Prior to Donald Trump taking office, his lawyers railed against unconstitutional presidential overreach that bypasses Congress — but they appear to have changed their tune with a change in the Oval Office's occupant.
New York attorney Lloyd Green noted in a column for The Guardian that as recently as 2016, Trump attorney Jay Sekulow filed a Supreme Court brief challenging President Barack Obama's unilateral decision to expand the Deferred Action for Childhood Arrivals program.
"Echoing James Madison, founding father and fourth president, Sekulow thundered that the 'accumulation of all powers, legislative, executive and judiciary, in the same hands … may justly be pronounced the very definition of tyranny.'" Green wrote. "He also compared Obama and his executive order to Harry Truman’s unconstitutional seizure of America’s steel mills during the Korean war."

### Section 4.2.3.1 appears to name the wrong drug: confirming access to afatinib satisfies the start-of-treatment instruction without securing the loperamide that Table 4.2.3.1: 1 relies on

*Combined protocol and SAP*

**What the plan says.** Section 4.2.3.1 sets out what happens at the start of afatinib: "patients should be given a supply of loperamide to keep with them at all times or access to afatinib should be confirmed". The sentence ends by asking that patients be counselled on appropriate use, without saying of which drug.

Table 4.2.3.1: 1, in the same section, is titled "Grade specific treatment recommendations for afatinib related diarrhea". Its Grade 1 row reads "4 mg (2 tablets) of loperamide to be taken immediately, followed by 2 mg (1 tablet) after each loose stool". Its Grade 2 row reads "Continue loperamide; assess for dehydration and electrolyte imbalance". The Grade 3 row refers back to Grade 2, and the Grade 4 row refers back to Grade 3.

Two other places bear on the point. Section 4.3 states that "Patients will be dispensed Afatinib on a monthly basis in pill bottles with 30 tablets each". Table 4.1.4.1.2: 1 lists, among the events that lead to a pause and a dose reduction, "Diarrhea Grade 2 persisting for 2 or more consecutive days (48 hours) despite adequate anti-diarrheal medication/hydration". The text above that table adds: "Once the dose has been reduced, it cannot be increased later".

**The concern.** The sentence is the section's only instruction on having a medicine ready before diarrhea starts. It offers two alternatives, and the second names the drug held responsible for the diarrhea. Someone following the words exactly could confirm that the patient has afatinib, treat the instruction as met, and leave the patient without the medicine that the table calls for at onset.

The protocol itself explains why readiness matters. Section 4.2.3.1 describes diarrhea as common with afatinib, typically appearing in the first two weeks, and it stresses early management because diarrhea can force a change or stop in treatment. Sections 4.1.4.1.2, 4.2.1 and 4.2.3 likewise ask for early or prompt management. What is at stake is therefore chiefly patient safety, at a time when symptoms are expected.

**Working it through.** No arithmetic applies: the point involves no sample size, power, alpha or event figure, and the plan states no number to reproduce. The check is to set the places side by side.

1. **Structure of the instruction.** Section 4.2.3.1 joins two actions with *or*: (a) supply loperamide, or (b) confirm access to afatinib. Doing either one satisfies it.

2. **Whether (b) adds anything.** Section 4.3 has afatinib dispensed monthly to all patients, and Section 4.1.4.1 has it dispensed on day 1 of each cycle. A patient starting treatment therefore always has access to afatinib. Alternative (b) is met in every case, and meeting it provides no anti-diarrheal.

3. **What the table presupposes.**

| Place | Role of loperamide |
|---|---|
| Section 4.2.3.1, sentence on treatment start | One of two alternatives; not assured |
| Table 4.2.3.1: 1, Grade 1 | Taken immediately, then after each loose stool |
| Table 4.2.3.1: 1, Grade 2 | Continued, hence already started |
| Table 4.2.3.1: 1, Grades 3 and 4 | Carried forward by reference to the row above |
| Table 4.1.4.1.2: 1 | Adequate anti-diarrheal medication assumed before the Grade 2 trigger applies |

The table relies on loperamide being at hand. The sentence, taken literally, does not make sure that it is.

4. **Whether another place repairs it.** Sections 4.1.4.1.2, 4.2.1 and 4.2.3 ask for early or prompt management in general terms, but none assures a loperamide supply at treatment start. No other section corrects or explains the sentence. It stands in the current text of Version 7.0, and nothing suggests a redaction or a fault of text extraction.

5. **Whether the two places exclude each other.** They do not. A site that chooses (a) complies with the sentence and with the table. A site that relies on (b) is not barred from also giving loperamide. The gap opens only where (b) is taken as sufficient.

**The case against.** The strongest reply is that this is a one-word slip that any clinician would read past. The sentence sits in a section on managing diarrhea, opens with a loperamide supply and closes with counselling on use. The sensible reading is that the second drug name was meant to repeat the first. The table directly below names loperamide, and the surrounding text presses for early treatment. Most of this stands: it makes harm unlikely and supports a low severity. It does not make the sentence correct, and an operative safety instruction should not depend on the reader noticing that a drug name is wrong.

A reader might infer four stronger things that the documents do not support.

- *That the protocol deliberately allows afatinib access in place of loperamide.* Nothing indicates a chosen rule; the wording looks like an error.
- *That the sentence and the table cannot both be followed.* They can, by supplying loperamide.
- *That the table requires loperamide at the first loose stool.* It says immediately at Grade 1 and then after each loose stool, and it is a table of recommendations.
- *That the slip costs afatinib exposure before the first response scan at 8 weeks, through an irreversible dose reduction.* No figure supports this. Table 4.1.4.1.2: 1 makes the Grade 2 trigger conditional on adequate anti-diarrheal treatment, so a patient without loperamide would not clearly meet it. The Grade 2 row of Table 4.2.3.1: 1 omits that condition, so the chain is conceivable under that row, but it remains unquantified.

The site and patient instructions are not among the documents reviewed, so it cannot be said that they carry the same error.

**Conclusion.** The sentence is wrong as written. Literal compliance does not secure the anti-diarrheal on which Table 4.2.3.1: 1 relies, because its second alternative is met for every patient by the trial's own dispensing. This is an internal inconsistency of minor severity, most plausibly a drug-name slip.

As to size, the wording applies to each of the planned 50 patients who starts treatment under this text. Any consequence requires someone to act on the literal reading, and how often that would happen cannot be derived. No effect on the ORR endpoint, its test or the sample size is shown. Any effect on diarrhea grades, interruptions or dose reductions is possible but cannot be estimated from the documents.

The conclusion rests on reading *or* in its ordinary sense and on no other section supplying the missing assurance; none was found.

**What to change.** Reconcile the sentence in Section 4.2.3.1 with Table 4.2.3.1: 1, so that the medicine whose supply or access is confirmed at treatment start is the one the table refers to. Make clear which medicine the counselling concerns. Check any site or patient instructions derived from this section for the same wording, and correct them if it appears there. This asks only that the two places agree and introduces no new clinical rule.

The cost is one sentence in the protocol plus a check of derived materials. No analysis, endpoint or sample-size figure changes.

Sekulow suggested in the brief that Obama had committed an impeachable offense when he compared him to Truman, who, according to the lawyer, "violated controlling precedent and abdicated [his] constitutional duty to faithfully execute the law."
Noel Francisco, who is now Trump's solicitor general, also pushed back against Obama during the previous administration, successfully arguing presidents "could not thwart the Senate’s power to approve presidential nominations by resorting to the 'recess appointment' process when Congress was actually in session," the attorney wrote.
"As much as presidents may desire an escape-hatch from Senate confirmation," Francisco wrote during the Obama administration, "the constitution does not provide one."
Sekulow and his then-client John Boehner agreed with Francisco — as did Senate Majority Leader Mitch McConnell (R-KY) and 44 of his Senate GOP colleagues. As Green noted, the Republican senators accused Obama of trying to "usurp" their authority.
"Trump and his lawyers should expect to see their own words thrown back at them," Green wrote. "As the president himself acknowledged on Friday: 'I didn’t need to do this, but I’d rather do it much faster.'"